If counting sheep doesn't send a child right off to sleep at bedtime, try giving him or her a question to think about. For instance, ''If a tree falls in a forest and no one is there to hear it fall, does it make a sound?''
Mark Strand, a prominent American poet-turned-children's-author, starts the story of a little boy's dream with this question. When the boy, Luke, does fall into dreamland, he takes off via spaceship to a planet where everything in the world that has ever been lost eventually ends up. Naturally the first thing he hears upon landing is the tremendous sound of a tree crashing to the ground. He then discovers piles and piles of such things as lost letters; those many lost socks, hats, and mittens; and even a tree full of lost cats surrounded by a pack of lost, barking dogs.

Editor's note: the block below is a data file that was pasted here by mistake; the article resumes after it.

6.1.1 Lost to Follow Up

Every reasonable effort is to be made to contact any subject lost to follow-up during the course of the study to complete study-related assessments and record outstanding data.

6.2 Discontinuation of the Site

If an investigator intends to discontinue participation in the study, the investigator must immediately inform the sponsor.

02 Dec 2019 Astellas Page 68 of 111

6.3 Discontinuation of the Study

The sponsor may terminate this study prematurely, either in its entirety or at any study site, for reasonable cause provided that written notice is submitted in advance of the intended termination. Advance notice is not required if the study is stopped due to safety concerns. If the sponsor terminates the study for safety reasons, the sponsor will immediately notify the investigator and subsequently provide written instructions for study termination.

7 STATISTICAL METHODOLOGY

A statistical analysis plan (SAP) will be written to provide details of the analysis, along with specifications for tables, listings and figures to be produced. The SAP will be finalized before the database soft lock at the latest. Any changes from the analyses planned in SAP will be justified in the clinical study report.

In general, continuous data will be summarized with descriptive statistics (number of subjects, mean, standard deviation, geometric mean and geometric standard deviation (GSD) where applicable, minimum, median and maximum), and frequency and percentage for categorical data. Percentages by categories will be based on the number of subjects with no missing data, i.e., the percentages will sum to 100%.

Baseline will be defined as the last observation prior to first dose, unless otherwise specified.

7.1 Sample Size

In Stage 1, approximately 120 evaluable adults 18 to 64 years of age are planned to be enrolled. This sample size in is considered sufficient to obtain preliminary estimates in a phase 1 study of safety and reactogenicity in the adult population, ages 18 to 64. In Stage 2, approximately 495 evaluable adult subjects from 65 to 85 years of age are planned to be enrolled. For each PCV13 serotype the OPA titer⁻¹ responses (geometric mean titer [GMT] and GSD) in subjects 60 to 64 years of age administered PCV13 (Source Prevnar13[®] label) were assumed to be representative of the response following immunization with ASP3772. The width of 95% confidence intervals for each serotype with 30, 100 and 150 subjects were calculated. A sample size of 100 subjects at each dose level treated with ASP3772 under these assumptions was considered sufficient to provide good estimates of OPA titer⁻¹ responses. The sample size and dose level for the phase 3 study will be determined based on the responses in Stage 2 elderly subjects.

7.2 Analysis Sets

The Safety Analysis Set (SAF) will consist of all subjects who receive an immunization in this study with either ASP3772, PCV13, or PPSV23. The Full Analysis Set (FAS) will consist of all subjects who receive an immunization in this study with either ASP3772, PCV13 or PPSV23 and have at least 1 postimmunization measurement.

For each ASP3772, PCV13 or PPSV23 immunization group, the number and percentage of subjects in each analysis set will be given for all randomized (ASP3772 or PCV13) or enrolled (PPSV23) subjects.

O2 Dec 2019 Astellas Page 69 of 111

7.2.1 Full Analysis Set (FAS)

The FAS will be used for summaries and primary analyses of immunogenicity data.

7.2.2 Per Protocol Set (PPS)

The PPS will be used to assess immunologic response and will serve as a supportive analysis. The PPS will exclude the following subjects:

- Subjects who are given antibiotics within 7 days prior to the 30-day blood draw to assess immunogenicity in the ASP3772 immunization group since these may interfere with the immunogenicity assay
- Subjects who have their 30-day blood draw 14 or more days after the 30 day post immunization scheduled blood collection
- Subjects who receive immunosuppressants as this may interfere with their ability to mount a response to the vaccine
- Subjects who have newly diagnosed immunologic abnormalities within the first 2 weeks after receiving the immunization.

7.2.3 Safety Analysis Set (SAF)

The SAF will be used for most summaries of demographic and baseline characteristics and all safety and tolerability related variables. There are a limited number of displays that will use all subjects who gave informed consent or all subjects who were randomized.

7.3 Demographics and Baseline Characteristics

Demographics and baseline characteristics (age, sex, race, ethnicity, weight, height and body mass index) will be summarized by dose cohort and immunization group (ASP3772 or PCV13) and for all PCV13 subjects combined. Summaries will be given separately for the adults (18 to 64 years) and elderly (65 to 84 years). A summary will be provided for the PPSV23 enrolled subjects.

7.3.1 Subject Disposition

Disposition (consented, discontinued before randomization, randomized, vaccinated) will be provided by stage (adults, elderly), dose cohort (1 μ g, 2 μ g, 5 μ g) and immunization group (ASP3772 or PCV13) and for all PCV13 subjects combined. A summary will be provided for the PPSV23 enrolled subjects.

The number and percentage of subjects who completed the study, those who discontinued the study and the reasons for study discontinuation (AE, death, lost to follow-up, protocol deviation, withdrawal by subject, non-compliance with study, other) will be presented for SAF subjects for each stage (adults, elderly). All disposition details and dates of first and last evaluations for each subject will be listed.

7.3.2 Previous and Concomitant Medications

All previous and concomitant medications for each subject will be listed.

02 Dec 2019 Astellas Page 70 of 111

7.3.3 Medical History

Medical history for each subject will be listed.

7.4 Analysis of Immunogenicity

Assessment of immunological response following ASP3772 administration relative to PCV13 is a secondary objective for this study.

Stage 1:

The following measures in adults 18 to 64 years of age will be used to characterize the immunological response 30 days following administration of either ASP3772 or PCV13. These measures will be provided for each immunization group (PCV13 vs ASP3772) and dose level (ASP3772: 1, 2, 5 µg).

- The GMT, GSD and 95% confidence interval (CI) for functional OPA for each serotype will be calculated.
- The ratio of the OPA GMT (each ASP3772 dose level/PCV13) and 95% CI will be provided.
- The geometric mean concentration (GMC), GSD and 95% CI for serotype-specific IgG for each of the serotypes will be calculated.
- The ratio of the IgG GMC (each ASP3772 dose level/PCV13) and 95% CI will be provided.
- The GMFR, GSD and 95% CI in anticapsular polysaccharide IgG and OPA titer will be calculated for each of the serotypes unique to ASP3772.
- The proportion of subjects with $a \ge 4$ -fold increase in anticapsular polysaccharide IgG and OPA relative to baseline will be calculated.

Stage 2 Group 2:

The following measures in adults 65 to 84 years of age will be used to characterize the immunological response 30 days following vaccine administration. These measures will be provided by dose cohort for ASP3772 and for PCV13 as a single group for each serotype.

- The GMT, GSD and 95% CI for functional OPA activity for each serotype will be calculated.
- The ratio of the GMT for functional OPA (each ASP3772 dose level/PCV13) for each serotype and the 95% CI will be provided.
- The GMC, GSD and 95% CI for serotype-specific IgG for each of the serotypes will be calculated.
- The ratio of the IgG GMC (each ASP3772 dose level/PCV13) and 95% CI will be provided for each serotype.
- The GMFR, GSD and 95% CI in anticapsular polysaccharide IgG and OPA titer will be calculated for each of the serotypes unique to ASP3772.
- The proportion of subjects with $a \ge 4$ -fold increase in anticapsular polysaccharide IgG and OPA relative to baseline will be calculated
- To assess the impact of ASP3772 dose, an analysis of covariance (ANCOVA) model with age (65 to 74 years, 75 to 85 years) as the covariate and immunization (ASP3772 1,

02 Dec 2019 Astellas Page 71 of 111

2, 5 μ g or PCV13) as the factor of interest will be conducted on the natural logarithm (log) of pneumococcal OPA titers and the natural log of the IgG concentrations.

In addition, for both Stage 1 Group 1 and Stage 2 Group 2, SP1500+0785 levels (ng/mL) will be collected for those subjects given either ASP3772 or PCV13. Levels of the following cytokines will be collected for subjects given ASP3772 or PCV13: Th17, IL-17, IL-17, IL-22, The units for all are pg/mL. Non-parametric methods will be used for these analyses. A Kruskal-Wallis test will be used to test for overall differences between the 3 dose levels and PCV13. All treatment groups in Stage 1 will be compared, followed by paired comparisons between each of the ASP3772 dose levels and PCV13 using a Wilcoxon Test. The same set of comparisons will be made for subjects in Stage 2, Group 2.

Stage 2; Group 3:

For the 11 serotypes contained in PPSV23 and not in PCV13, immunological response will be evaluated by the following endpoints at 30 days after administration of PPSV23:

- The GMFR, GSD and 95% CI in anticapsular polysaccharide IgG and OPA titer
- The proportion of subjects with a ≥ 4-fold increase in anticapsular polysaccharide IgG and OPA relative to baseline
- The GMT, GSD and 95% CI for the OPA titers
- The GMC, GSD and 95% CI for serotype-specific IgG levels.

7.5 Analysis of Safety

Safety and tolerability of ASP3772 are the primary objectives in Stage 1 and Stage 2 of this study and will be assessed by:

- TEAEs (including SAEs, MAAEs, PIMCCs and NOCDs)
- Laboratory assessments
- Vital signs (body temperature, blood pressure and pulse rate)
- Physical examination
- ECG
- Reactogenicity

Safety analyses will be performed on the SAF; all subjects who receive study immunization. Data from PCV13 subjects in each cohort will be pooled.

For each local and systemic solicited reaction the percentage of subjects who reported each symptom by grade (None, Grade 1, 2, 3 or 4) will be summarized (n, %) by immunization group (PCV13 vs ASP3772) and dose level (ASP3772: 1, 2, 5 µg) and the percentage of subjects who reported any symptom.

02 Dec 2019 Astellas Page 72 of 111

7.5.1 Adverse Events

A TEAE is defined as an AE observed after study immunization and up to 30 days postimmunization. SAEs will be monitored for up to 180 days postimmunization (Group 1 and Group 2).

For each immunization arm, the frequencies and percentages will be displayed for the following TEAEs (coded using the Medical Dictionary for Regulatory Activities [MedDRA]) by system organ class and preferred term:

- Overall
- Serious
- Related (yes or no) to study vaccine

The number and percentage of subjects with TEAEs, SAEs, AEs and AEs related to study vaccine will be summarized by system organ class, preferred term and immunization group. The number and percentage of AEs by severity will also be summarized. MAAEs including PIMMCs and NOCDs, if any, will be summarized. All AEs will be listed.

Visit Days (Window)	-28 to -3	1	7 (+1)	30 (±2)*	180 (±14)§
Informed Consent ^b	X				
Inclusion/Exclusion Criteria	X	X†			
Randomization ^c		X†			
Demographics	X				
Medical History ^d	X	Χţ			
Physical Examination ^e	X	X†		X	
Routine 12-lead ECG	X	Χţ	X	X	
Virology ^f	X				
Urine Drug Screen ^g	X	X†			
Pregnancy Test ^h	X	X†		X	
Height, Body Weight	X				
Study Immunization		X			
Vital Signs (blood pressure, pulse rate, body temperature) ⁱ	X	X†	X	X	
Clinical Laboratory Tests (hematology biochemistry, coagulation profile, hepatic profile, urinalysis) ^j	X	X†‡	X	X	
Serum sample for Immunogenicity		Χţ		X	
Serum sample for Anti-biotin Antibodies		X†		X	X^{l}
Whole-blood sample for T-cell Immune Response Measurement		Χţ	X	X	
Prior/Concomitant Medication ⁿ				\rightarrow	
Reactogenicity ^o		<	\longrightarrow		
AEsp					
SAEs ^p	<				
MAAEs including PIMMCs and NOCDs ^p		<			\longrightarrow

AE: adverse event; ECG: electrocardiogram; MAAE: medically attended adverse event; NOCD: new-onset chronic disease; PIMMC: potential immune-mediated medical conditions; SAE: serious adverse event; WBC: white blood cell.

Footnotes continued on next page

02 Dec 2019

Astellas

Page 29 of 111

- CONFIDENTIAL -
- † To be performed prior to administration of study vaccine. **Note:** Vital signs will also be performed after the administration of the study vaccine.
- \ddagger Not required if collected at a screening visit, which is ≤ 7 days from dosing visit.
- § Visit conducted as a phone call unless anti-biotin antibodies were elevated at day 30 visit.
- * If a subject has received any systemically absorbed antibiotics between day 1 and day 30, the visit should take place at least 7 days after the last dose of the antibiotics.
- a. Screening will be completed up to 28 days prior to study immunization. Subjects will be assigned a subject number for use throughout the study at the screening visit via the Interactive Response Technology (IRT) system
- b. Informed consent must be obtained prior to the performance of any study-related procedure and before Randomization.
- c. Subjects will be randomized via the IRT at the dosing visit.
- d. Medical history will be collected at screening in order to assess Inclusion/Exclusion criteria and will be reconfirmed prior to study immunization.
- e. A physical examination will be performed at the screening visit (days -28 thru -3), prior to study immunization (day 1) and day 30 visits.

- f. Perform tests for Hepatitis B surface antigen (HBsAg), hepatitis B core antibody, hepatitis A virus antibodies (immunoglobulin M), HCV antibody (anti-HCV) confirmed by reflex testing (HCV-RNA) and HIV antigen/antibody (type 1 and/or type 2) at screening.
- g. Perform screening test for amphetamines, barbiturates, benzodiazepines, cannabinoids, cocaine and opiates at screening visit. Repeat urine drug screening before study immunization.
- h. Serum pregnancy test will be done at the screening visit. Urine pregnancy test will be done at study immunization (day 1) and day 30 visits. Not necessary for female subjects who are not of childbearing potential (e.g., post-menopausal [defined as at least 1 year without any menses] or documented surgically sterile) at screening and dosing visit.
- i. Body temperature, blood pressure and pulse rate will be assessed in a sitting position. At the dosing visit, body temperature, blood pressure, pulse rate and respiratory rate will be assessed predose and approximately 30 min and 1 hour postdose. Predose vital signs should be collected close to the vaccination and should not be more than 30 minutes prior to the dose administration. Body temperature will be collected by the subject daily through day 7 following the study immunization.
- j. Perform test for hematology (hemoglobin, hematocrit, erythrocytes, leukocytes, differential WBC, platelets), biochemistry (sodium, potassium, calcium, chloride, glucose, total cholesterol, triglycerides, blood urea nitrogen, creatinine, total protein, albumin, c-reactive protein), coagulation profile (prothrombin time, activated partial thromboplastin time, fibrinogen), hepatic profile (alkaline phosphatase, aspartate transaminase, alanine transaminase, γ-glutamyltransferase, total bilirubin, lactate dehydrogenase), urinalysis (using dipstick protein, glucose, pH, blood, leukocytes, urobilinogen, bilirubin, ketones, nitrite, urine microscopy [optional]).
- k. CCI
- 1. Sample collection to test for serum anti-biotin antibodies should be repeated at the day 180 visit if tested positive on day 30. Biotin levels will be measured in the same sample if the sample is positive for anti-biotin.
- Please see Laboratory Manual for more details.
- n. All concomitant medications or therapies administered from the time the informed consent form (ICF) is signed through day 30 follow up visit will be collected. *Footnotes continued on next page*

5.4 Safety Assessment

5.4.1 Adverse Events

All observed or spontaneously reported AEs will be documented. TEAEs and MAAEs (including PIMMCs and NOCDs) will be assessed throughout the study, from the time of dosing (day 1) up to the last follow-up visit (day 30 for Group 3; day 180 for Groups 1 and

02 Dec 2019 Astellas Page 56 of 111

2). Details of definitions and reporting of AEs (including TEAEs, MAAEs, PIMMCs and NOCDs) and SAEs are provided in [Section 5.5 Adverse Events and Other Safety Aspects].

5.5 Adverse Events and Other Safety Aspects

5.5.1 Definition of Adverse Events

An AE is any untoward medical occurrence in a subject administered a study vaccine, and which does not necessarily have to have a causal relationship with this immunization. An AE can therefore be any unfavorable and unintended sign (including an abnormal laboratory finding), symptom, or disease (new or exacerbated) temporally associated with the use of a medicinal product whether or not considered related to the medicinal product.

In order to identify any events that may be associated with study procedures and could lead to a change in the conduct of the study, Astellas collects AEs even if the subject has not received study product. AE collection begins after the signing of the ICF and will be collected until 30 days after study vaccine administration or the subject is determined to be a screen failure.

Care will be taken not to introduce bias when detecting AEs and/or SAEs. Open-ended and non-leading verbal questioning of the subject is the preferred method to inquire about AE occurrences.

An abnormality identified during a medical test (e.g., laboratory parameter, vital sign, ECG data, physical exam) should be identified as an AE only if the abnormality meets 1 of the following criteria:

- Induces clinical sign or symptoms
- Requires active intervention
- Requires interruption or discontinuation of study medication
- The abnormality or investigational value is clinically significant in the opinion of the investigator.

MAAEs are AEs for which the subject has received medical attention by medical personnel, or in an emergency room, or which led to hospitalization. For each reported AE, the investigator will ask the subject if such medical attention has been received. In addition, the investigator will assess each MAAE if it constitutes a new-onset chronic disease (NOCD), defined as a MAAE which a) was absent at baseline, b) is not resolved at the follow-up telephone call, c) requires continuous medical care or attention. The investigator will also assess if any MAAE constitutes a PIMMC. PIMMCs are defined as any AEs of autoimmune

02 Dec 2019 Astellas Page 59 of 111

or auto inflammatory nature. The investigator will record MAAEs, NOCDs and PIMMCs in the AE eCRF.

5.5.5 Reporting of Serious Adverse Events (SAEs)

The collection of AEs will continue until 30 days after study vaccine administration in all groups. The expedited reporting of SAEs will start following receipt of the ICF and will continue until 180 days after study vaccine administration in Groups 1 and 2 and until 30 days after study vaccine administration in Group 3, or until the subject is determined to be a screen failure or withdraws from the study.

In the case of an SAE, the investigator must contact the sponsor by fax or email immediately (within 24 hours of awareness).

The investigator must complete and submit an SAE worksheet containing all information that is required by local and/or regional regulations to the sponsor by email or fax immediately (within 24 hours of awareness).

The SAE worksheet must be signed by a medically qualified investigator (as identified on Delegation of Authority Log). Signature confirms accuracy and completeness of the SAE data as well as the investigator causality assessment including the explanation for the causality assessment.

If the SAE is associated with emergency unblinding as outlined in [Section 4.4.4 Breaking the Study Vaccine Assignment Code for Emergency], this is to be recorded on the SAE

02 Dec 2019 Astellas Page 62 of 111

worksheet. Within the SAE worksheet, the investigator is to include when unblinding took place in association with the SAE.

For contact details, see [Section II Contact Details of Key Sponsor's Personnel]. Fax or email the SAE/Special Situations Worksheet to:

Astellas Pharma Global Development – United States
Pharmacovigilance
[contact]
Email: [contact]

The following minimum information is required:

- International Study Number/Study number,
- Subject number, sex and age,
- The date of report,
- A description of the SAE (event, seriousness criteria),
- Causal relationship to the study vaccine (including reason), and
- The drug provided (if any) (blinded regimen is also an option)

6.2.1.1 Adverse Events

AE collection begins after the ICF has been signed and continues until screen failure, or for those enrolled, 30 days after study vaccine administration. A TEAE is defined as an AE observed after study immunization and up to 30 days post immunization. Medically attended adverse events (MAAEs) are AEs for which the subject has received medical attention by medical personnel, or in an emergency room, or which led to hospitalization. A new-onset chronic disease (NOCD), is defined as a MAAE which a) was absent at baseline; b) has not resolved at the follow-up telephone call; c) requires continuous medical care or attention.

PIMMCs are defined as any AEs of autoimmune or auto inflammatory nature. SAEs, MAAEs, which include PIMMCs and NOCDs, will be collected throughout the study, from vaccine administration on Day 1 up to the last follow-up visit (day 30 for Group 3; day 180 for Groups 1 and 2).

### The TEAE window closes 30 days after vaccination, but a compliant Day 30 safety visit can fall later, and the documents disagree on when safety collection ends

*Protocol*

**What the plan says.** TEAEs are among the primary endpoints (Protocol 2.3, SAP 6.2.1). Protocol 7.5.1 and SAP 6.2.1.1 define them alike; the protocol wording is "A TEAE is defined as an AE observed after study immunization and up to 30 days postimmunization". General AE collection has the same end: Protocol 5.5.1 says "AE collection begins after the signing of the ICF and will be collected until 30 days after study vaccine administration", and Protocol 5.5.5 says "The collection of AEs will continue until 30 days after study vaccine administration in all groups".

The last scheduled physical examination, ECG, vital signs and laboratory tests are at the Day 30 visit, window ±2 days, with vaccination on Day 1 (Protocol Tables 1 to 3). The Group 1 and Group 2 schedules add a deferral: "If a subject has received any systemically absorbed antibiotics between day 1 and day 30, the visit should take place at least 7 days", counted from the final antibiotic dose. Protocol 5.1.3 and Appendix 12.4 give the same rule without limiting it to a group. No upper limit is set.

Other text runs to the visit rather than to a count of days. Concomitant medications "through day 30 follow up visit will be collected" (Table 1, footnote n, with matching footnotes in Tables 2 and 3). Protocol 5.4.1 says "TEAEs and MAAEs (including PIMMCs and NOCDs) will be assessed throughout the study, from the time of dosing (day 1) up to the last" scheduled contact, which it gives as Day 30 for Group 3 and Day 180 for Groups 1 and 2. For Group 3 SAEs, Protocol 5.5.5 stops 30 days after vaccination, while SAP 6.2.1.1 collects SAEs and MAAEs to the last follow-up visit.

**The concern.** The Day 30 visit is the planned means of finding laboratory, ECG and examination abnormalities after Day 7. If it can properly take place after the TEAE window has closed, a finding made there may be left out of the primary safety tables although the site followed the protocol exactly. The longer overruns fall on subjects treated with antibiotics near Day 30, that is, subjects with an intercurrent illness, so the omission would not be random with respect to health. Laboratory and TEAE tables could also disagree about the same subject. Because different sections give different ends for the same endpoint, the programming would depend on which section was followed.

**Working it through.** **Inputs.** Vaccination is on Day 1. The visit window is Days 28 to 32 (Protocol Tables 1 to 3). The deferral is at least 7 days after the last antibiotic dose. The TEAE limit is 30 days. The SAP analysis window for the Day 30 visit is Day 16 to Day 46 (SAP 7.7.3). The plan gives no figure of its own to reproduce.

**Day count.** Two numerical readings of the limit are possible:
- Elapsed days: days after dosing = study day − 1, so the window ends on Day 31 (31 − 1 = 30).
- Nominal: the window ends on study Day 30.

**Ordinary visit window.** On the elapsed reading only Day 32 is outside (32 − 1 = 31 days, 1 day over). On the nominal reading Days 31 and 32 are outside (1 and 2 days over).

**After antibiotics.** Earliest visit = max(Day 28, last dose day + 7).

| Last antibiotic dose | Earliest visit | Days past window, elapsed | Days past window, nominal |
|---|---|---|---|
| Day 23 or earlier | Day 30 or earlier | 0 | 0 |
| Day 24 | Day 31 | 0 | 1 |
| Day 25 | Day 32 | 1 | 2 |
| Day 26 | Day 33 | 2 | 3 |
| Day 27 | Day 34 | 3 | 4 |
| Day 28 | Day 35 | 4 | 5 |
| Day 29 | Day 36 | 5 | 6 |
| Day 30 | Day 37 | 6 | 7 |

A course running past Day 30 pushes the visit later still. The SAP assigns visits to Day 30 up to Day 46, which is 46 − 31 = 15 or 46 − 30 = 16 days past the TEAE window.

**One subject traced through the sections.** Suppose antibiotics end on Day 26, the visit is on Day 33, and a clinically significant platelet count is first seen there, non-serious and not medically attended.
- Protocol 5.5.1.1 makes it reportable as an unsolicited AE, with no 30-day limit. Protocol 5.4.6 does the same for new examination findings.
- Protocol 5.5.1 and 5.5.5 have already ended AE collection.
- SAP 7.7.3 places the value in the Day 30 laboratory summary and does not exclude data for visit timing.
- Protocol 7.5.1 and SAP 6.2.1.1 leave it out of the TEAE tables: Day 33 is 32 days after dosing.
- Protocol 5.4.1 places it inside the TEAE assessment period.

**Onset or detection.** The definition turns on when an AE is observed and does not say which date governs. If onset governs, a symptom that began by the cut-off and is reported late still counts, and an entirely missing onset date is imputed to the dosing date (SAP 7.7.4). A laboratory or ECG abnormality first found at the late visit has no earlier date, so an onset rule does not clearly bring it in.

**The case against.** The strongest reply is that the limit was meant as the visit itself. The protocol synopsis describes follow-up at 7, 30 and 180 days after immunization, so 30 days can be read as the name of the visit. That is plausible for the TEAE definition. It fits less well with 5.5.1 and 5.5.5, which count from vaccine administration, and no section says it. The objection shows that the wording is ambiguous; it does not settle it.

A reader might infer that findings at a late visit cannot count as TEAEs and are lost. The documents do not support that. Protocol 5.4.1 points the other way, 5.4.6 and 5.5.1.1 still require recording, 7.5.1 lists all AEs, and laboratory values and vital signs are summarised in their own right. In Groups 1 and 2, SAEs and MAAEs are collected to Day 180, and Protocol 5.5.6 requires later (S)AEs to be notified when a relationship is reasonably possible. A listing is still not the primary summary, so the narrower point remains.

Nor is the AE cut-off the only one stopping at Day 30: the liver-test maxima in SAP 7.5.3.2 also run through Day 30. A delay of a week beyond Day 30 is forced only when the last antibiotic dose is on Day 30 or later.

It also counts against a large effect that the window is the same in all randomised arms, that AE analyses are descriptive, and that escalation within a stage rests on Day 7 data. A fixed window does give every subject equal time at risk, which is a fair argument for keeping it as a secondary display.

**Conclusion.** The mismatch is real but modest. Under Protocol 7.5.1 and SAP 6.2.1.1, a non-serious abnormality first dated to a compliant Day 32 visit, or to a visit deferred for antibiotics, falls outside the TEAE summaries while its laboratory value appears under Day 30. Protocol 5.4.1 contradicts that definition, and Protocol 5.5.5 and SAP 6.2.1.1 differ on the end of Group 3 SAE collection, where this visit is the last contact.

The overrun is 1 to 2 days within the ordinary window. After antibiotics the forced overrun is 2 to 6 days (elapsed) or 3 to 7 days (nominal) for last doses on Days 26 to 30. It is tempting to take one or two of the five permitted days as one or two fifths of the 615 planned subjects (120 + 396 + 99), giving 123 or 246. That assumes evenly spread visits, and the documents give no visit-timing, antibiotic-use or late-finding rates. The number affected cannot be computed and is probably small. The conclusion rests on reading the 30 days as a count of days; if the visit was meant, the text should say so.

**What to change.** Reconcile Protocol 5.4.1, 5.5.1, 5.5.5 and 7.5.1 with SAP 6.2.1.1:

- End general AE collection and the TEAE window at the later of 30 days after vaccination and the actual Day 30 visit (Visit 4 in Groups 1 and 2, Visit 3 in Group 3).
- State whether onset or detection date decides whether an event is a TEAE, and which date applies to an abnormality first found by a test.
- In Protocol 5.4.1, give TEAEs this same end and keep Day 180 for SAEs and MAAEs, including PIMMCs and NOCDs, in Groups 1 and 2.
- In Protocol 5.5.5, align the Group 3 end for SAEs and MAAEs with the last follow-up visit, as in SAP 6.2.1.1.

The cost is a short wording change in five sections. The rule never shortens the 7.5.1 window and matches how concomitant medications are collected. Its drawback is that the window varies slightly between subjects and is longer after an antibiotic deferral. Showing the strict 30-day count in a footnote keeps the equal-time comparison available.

Although children will enjoy the story's imaginative exaggerations, issues for family discussion are introduced: Luke first learns about extinction when his friends, The Missing Person and The Unknown Soldier, point out a group of dinosaurs and auks (a good vocabulary word) who live on a plain on this unusual planet. Author-poet Strand offers vivid images like a ''curtain of mist'' and ''a place where the ground seemed strewn with diamonds'' that are ''only the dew that goes away when the sun comes up.''
The words of this most imaginative story are picturesque enough to hold a child's attention, but the illustrations by Caldecott Honor and Newberry Medal winner William Pene Du Bois promise hours of enjoyment. (Ages 5 to 8).